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Figure 7-2: Athlon Palomino L1 bridge circuit

Common sense dictates that these grounded pits be filled to allow connection of the L1 circuitry. Simply drawing a connection line with a pencil will not work. Even without the holes, a pencil would be ineffective: the Palomino requires a low-impedance connection between the L1 bridges to communicate the unlocking directive.

Conductive paint, intended for use in the repair of printed circuit boards, will connect the L1 bridges. This paint can be purchased from most electronics retailers. It can even be found in window defroster repair kits. A small amount goes a long way, so use conductive paint sparingly.

The Palomino needs additional hardware hacking to fill the holes between the L1 interconnects. Various methods have been used. Some enthusiasts have developed painstaking procedures for applying glues and epoxies, for example. Silicon thermal paste, available and inexpensive, works just as well for most configurations. Just apply the paste to the pits, then use a tiny, flat plastic scraper or pencil eraser to remove any excess paste that protrudes above the ceramic surface. You can also buy an XP unlocking kit that includes a cleaning agent, a non-conductive gap filler, conductive grease, an applicator, a magnifying glass, tape, and instructions, from HighspeedPC.com.

With the voids properly filled, the Palomino can be unlocked. Using a narrow needle or pin, draw connections between each L1 circuit bridge with conductive paint. As in the Thunderbird pencil trick, avoid overlapping any lines. Be patient and accomplish this procedure correctly the first time. You can try again, but removing the conductive paint is tedious. Some overclockers have taken it off with isopropyl alcohol or a pencil eraser. Neither method is easy.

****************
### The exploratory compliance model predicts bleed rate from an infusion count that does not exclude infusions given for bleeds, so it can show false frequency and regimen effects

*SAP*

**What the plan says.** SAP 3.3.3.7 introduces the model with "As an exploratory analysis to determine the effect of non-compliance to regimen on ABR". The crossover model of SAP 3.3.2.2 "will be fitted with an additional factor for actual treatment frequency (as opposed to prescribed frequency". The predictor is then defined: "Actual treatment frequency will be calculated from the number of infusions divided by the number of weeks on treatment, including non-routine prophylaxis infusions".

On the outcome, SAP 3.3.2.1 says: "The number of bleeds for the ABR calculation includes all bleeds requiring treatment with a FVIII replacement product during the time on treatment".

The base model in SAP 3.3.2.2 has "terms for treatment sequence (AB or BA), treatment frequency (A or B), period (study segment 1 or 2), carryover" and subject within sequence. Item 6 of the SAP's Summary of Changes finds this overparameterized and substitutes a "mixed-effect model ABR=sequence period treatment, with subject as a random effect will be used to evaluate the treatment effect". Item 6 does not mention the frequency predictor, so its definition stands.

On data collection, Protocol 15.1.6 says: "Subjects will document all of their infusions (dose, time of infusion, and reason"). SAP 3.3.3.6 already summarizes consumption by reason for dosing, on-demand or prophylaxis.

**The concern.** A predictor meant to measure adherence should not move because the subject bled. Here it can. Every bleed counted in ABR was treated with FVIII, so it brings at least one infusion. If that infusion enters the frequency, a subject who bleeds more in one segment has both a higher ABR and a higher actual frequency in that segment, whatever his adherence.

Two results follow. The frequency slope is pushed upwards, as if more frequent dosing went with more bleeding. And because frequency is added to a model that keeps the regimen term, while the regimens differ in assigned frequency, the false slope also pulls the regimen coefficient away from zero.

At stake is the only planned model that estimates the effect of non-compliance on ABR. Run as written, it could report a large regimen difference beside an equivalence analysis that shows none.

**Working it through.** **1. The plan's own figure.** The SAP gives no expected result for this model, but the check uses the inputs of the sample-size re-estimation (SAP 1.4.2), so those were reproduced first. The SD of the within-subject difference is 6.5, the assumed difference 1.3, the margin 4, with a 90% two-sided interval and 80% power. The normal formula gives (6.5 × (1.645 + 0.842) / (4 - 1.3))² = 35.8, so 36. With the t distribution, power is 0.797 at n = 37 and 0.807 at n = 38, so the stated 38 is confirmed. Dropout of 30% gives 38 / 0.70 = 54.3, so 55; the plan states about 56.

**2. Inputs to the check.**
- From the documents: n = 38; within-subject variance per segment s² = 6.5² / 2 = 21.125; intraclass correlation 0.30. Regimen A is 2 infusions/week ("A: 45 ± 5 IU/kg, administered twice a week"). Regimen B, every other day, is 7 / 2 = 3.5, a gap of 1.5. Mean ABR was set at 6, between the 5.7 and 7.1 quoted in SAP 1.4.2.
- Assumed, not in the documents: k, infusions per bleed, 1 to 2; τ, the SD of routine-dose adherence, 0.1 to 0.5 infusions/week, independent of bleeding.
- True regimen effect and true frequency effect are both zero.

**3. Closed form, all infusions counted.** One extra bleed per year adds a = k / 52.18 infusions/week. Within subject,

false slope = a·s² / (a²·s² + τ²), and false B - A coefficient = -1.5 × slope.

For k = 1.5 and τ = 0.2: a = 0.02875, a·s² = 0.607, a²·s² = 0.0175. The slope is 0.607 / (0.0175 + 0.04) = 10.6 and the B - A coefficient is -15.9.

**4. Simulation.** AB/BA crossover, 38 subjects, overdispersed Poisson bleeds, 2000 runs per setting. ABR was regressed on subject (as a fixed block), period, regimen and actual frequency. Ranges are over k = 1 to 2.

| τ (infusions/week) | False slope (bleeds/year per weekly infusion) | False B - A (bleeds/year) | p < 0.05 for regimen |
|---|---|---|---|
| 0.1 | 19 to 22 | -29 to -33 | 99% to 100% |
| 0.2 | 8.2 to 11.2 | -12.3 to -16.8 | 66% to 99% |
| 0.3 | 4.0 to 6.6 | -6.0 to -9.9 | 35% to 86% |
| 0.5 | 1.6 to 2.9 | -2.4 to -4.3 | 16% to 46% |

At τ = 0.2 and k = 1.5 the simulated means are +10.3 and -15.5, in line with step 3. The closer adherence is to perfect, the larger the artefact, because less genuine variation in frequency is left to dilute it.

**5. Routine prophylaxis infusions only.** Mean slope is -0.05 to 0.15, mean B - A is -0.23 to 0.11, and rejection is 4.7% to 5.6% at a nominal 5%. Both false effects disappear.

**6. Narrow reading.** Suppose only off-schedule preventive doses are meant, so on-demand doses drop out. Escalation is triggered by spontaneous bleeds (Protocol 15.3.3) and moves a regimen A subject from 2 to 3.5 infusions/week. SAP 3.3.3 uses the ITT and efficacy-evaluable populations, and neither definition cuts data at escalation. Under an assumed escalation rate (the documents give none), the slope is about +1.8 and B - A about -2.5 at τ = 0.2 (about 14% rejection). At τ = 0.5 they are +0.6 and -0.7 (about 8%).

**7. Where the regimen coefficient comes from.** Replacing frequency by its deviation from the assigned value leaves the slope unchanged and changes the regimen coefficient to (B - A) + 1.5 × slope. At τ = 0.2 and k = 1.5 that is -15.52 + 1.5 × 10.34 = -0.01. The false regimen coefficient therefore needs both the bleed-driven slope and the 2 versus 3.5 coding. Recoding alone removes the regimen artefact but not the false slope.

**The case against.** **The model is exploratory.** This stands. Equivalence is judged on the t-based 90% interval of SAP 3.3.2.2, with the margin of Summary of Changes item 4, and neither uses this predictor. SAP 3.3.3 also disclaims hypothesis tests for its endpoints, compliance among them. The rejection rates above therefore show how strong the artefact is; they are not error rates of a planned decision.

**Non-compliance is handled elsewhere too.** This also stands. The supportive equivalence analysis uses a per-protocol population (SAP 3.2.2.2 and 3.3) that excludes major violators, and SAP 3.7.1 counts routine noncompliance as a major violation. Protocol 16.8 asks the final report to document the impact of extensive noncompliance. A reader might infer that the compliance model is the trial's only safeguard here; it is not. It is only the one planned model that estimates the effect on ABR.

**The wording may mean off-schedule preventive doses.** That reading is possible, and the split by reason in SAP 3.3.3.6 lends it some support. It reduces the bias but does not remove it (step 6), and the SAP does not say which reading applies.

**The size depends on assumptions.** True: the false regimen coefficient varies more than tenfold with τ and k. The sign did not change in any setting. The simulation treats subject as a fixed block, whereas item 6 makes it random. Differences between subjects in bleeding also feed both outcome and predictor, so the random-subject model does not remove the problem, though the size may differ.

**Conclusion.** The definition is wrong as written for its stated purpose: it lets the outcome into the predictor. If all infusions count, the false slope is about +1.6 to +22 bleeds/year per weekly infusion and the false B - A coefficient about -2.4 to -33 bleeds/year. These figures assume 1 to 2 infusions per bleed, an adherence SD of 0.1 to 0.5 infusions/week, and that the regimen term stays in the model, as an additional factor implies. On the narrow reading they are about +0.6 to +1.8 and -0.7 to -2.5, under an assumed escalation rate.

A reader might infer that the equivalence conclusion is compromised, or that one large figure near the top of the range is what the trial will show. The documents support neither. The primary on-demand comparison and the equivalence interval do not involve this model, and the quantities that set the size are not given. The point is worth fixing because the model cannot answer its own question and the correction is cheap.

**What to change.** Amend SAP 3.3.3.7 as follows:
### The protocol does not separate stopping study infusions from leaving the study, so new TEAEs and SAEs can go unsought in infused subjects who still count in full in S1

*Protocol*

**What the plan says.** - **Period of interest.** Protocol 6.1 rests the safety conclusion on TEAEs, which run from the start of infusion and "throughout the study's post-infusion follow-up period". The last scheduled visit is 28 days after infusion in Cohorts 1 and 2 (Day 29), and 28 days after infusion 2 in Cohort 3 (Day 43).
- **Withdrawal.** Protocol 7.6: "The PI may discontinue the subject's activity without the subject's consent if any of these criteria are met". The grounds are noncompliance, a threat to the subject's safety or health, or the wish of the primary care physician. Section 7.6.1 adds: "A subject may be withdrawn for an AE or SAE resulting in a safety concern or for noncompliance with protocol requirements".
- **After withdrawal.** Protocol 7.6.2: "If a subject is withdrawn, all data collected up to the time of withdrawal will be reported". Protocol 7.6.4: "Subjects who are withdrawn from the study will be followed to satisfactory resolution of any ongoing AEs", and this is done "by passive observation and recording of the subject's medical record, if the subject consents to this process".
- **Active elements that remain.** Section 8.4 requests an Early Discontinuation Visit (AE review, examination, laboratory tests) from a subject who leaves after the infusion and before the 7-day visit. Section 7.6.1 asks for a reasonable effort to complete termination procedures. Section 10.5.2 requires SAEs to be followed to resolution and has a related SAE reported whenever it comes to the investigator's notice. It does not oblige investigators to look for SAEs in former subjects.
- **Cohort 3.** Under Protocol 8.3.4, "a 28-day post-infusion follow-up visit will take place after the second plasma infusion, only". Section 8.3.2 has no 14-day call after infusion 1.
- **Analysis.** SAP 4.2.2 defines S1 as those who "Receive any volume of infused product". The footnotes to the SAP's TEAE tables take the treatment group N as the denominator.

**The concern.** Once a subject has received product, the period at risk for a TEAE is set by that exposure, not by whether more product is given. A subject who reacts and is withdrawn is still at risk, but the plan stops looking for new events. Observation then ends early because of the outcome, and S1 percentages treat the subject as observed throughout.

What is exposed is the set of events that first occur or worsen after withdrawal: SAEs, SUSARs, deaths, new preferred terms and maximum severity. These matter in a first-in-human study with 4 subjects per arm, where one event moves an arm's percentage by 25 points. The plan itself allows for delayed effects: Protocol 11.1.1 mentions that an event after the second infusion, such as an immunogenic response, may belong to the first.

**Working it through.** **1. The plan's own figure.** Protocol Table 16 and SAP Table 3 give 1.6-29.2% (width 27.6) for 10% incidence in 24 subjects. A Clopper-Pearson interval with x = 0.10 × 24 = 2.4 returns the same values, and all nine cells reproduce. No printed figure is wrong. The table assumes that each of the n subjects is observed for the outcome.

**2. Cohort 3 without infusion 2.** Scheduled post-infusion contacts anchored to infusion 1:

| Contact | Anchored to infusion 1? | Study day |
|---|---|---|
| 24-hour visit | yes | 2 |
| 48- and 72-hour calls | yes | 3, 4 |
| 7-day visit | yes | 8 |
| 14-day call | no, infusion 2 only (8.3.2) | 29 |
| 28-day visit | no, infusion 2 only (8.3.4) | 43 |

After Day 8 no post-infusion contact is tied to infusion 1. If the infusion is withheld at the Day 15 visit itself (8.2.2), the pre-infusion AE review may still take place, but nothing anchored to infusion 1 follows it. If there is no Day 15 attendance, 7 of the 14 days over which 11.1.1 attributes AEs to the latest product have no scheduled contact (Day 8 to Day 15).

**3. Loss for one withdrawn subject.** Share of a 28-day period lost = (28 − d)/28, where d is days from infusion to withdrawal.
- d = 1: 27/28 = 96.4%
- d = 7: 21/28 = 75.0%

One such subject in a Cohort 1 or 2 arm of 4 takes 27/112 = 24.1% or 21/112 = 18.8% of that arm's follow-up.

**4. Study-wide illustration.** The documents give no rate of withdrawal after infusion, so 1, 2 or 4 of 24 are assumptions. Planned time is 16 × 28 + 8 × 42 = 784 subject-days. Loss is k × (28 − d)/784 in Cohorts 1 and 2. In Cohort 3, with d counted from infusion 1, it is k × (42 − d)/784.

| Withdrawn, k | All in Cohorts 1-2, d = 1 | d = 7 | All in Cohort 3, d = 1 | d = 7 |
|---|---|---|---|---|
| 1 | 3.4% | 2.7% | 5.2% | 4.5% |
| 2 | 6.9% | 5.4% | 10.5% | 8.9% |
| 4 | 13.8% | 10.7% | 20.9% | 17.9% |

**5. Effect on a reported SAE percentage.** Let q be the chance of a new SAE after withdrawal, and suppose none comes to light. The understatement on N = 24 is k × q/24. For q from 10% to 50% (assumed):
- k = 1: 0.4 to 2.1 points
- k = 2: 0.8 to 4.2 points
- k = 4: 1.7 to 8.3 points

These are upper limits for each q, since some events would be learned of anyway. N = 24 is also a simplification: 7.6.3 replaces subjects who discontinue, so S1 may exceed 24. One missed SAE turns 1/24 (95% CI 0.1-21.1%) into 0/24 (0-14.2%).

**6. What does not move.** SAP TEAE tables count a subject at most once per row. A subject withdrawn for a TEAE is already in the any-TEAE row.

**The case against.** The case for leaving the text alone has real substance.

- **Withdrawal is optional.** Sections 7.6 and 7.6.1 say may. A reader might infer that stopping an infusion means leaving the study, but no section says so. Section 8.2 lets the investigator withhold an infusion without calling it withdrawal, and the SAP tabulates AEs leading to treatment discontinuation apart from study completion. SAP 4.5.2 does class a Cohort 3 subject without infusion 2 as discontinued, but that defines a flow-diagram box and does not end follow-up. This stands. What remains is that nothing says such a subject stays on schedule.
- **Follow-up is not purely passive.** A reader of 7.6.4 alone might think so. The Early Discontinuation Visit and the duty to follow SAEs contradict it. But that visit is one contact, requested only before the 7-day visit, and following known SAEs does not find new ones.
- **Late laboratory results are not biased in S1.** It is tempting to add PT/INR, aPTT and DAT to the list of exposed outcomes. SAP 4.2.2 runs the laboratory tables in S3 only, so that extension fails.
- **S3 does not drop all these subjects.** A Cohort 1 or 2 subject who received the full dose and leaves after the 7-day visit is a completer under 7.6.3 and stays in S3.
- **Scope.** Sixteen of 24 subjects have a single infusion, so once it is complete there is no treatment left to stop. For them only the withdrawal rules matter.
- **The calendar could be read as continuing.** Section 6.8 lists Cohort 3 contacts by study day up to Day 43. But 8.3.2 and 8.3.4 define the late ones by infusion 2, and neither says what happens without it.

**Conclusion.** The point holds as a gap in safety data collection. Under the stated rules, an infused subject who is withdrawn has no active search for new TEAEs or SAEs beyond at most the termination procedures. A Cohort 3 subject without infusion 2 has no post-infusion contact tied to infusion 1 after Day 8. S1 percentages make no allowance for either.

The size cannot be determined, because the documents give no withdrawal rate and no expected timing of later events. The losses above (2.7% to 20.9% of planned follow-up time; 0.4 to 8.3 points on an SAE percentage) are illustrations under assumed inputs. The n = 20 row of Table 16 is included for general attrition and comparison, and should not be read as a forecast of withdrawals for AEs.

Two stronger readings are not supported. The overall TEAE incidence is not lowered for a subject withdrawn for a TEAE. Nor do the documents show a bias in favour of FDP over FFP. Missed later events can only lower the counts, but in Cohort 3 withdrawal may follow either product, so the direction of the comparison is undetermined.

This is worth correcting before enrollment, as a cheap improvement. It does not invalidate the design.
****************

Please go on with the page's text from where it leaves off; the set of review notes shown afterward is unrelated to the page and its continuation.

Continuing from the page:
Athlon Palomino/MP/XP Overclocking

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Table 7-69: Athlon Palomino/MP/XP Specifications

Processor Family Model Name AMD Athlon Palomino/MP/XP

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Performance Rating 1000 – 1730 MHz Generation Seventh: 80686 IA-32

Operational Rates L1 Cache Speed 1.0x Core Rate

L2 Cache Speed 1.0x Core Rate Front-side Bus Speed 133 MHz (266 DDR)

Multiplier Ratio 7.5x – 13.0x (14.0+x Max)

Physical Design Interface Packing 462-Pin Socket A Core Die Size .18 micron, 128 mm

Transistor Count 37.5 Million Voltage Interface Split Core and I/O

Core Voltage 1.75 volts

Power Consumption 41.3 – 64.3 watts

Maximum Power 46.1 – 72 watts

Architectural Design

Core Technology OOO and Speculative Execution

RISC

Register Support Integer = 32 bit

Floating-Point = 80 bit MM = 64 bit

Execution Units 3 × IEU

3 × AGU

3 × FP

Data Bus Width 64 (+8) bit

Max Memory Support Physical = 16 Gigabyte

Virtual = 64 Terabyte Multi-Processor Support SMP via EV6 Bus

Level 1 Code Cache 64 KB 2-way Level 1 Data Cache 64 KB 2-way

Level 2 Cache 256 KB Exclusive Hardware Date Pre-fetch Supported

Pre-fetch Queue 16 Byte Static Branch Prediction Supported

Dynamic Branch 2048 Entry Prediction

RSB Branch Prediction 12 Entry Floating-Point Processor Integrated

Multimedia Extensions MMX, 3DNow!, Extended 3DNow!,

3DNow! Professional (SSE)

Athlon Palomino 1000

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Table 7-70: Athlon Palomino 1000 Specifications

Processor Family Model Name AMD Athlon Palomino

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Performance Rating 1000 MHz